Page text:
The One That I Want by Jennifer Echols is one of those young adult novels that can be read in one sitting. It has its cute moments that make you go “aw” and moments that make you want to throw the book away. I’ve read The Boys Next Door by Echols, so I had a slight idea of what I was getting myself into. The premise looked cute and promising, but let me warn you, it isn’t as it seems. I’ll explain what I mean in my Negatives. Here’s a synopsis that I think would better justify Echols’s story:
Gemma has big plans for her next year in high school. She plans to try out for the majorette squad, she’s on her way to losing the weight she’s always wanted to lose, and she just wants to survive another couple of years so she can make her getaway. Then she meets Max and his friend, Carter. Just as she believes that Max, a very attractive Japanese-American, is flirting with her, Addison steps in. Addison is Gemma’s “best-friend” who always seems to be abusing Gemma in some way, whether it is belittling her, or sabotaging her chances at love. Even though Addison and Max are dating, Gemma, who begins dating Carter, can’t help but notice that Max flirts with her despite Addison and Carter. It’s all a complicated mess.
Okay, I know I sound like I disliked this book from my synopsis, but I actually didn’t. I disliked a few things, but it was a fun and quick read.
1. The Characters. Not all of them, but some of them drove me up the wall. Especially the protagonist. I hate when protagonists have abusive friends who put them down with snide comments and deliberately embarrass them in front of others. What do I hate more? When these same protagonists don’t stand up to their mean “friends” and instead call them “best-friend”. I understand that this was a growing process for Gemma. I know that this whole Addison being a bitch thing worked out for the plot, but seriously, when an author has such an abused person as their protagonist then wouldn’t it look like a weak person is running the show? Gemma had her best-friend, the guy she calls a good friend and had once loved until he stomped all over her emotions, and the rest of the school bullying her. And to top it all off, Echols “fixes” her protagonist by having her lose weight. I have never liked the message this sends to readers, and I never will.
2. I wanted to learn more about what happens with Gemma and her dad, but Echols (sorry, spoiler) just has Gemma comment on her going to visit her dad. It felt like this relationship was forgotten by Echols in the process of writing the book. It’s almost like she was near the end and said, “Oh crap, her dad!” I wouldn’t have minded meeting him and seeing how he was with the daughter he barely calls. If a character has such an intense anger towards a parent, shouldn’t the author try to show both sides to the reader? Shouldn’t the author resolve the issues between the parent(s) and the child?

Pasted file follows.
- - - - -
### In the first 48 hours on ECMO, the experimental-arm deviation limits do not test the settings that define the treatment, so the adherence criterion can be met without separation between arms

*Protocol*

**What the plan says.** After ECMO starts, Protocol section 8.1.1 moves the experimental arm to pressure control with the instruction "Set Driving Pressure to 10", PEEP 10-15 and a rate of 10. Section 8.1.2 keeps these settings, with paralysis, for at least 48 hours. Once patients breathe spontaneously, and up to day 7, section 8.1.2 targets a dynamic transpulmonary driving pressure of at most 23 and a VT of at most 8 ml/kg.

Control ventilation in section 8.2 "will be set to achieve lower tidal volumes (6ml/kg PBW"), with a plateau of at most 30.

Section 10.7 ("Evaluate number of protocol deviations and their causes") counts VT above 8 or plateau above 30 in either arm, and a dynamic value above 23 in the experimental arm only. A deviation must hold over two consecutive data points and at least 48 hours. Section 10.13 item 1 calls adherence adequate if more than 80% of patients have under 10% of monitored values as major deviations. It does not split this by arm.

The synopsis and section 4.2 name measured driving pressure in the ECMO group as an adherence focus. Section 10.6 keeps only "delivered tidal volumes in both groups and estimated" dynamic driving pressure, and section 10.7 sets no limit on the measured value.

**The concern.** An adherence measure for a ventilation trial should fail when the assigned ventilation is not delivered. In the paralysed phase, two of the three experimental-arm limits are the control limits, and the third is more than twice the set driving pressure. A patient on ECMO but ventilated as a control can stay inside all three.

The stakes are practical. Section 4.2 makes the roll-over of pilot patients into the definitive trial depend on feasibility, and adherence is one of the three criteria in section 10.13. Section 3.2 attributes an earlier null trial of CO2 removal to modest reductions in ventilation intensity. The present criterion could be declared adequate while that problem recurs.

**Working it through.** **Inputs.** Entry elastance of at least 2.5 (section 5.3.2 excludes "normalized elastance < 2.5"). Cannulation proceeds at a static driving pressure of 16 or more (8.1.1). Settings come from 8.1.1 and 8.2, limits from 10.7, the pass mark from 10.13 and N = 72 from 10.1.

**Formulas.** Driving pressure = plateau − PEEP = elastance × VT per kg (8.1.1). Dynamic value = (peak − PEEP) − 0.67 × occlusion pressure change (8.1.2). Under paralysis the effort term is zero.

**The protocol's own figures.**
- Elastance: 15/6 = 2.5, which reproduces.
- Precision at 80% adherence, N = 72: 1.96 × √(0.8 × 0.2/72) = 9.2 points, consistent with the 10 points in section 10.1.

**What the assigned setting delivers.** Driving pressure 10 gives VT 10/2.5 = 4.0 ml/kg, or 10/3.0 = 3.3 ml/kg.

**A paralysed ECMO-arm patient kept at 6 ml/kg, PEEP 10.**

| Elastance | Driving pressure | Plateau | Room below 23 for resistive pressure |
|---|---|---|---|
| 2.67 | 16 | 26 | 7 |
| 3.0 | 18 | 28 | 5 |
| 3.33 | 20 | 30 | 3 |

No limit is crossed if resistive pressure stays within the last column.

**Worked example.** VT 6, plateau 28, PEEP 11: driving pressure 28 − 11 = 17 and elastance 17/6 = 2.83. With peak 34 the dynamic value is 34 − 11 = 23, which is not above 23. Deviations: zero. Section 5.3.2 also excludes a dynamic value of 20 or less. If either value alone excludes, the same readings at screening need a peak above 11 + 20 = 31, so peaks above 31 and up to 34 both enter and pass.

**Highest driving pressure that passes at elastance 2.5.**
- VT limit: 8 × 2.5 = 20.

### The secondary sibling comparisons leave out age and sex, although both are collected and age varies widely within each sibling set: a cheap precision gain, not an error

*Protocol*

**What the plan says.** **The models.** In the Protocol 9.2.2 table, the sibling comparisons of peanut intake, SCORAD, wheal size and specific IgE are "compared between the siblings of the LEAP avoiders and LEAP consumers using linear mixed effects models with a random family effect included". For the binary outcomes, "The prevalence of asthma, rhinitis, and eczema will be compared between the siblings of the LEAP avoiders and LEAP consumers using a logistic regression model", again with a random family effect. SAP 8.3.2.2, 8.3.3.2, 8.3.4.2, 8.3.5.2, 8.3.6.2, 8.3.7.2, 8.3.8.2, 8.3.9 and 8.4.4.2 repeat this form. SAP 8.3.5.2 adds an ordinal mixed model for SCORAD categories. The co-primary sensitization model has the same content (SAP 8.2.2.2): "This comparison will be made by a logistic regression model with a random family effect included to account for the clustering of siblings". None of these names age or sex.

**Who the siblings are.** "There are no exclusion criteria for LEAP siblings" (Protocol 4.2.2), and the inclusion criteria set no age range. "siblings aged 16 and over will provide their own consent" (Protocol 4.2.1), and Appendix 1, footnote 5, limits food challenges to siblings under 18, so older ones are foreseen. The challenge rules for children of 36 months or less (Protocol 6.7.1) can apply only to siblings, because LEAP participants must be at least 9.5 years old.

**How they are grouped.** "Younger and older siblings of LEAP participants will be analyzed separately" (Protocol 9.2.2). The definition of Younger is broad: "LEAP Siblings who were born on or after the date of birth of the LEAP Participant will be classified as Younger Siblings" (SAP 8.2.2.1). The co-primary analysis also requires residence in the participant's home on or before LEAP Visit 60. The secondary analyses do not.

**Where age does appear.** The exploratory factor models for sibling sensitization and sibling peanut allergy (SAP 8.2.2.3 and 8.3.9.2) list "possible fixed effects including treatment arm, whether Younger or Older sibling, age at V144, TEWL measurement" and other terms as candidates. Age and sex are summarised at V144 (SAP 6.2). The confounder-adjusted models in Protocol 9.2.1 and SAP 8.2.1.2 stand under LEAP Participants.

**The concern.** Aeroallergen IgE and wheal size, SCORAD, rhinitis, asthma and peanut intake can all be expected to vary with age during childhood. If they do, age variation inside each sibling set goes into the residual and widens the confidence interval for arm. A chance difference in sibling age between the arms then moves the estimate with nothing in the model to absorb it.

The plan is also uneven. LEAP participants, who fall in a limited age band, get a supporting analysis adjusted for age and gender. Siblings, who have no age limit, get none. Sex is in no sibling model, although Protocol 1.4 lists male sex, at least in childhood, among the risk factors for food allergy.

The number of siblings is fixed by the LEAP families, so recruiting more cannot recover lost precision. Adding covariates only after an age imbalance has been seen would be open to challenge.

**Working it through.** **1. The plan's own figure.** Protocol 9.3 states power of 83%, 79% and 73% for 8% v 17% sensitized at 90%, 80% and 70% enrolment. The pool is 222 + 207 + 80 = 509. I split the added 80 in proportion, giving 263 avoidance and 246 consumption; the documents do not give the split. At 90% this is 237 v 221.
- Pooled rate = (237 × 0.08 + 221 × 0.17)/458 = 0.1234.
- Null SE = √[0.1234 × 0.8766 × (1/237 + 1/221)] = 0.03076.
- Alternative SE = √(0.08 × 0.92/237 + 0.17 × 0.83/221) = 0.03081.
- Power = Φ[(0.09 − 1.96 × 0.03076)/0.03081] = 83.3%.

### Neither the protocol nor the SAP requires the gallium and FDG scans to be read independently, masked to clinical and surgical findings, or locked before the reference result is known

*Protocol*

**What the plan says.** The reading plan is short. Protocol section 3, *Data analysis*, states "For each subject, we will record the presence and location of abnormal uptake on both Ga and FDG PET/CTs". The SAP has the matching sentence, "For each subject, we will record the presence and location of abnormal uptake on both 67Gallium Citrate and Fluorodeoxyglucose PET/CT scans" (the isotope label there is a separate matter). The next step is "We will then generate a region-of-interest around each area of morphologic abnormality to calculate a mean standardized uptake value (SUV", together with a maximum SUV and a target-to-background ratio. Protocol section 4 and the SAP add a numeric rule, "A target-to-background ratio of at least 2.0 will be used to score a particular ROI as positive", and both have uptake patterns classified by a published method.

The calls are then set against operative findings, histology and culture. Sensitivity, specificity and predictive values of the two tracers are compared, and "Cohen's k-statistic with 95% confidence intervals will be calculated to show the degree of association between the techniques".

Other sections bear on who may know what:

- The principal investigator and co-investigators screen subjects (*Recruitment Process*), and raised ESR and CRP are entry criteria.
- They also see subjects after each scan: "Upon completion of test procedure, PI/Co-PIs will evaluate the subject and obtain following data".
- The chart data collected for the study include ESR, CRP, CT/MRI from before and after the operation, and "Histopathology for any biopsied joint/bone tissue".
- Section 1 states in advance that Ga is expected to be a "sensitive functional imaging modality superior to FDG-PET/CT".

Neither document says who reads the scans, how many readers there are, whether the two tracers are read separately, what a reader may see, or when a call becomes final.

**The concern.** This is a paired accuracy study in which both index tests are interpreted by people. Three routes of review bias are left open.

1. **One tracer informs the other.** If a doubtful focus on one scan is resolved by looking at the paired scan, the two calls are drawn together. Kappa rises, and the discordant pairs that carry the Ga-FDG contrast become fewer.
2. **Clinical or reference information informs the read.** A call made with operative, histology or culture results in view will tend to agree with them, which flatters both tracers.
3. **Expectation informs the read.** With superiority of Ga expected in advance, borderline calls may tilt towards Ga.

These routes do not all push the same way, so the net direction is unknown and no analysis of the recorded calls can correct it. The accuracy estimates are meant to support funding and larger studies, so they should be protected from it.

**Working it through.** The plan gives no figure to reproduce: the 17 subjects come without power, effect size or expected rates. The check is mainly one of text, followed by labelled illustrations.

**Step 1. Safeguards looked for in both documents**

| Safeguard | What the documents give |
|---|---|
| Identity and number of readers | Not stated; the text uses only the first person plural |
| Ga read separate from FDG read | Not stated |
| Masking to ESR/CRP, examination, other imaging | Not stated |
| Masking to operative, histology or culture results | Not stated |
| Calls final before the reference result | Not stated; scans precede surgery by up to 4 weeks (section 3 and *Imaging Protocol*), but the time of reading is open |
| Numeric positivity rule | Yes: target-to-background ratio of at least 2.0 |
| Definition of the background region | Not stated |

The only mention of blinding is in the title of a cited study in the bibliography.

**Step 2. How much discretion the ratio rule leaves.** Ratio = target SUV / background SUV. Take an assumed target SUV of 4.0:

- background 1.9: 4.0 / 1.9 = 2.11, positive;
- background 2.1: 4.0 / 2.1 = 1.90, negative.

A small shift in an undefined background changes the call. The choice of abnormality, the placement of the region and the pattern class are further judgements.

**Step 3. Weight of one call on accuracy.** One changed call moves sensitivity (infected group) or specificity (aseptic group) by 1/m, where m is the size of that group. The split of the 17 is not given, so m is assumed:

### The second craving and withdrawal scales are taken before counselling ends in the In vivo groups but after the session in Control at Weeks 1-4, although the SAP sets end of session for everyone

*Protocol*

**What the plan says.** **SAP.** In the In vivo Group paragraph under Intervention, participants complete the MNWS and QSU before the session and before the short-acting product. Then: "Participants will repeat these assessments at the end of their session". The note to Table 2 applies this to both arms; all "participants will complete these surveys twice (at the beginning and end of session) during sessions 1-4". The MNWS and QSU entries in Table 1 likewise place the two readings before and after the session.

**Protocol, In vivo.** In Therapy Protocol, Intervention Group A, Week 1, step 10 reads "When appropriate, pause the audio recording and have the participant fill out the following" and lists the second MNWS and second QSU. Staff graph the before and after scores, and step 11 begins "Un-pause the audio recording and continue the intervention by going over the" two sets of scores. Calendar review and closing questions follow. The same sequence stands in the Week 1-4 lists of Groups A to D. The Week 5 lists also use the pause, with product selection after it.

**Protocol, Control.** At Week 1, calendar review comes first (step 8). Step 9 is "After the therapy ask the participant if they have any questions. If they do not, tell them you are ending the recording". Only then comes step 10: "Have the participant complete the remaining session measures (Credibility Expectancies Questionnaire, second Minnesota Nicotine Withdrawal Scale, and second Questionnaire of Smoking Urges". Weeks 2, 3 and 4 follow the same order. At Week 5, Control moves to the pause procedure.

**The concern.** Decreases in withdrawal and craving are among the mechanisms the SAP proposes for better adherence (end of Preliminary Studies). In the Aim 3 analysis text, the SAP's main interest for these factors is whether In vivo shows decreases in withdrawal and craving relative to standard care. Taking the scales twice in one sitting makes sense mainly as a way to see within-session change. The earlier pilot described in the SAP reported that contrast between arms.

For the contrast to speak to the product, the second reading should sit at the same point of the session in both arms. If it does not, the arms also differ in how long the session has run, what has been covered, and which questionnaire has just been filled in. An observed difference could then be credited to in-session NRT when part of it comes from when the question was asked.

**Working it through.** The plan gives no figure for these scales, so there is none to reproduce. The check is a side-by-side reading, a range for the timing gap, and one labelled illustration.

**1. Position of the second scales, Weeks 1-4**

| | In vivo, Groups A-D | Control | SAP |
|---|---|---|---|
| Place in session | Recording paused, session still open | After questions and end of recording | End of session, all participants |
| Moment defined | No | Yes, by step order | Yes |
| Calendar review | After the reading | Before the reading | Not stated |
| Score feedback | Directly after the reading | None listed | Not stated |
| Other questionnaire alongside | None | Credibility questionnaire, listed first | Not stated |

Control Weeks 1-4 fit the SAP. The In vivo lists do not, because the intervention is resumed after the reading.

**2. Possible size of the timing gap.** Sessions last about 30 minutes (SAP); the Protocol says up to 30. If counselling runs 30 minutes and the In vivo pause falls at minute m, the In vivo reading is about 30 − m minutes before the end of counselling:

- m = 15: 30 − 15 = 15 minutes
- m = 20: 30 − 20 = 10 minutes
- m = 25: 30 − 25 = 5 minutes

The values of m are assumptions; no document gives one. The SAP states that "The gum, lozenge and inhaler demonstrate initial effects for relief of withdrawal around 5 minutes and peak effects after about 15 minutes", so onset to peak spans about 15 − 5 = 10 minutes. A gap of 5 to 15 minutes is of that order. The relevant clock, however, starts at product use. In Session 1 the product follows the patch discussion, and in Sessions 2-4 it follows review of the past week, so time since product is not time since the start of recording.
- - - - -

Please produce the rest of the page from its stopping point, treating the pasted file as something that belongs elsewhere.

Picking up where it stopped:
3. I’m just going to say that this plot was transparent. I knew what would happen, but hey, it is a fun read, so didn’t put too much pressure on this aspect of the novel.
4. The synopsis gives you the briefest of views into what’s happening. The only hint that’s given is the comment “her so-called best friend” when referring to Addison. It doesn’t say how she met Max (and why she was in the vicinity in the first place, which is important). It doesn’t say ANYTHING about her body-image issues, or anything generally close to what her life is like. All the synopsis says is that she meets a boy who asks her bff out, even though she liked him more than her, and oh-no’s! what will she do?
1. With all the character issues written in the Negatives, I do want to mention how Gemma DOES stand up to her friend at the end and how she grows as a character later down the road. The Gemma in two-thirds of the book drove me insane, but the Gemma afterwards was strong.
2. Despite the annoying little misunderstanding (which, once you start reading the book you’ll know what I mean), the story is cute!
3. The writing was straightforward and quickly paced. That’s probably why I finished this one so quickly. It was well edited and had a good constant narrative voice. The novel is written in first person, past tense, which I loved.
4. I loved the fact that Max was Japanese-American. I mean, how fantastic is that? I’ve always thought of Japanese men as extremely attractive and to see one in a young adult novel was awesome! (I loved his family too!)
Basically, my biggest dislike with this novel was the protagonist and some of the other characters. How they treated her felt so melodramatic and I disliked that it took Gemma almost the whole book to stand up to them. But with that being said, I still liked the book and would recommend it to anyone who wants a quick, light young adult read.
Overall, I give Jennifer Echols’s The One That I Want: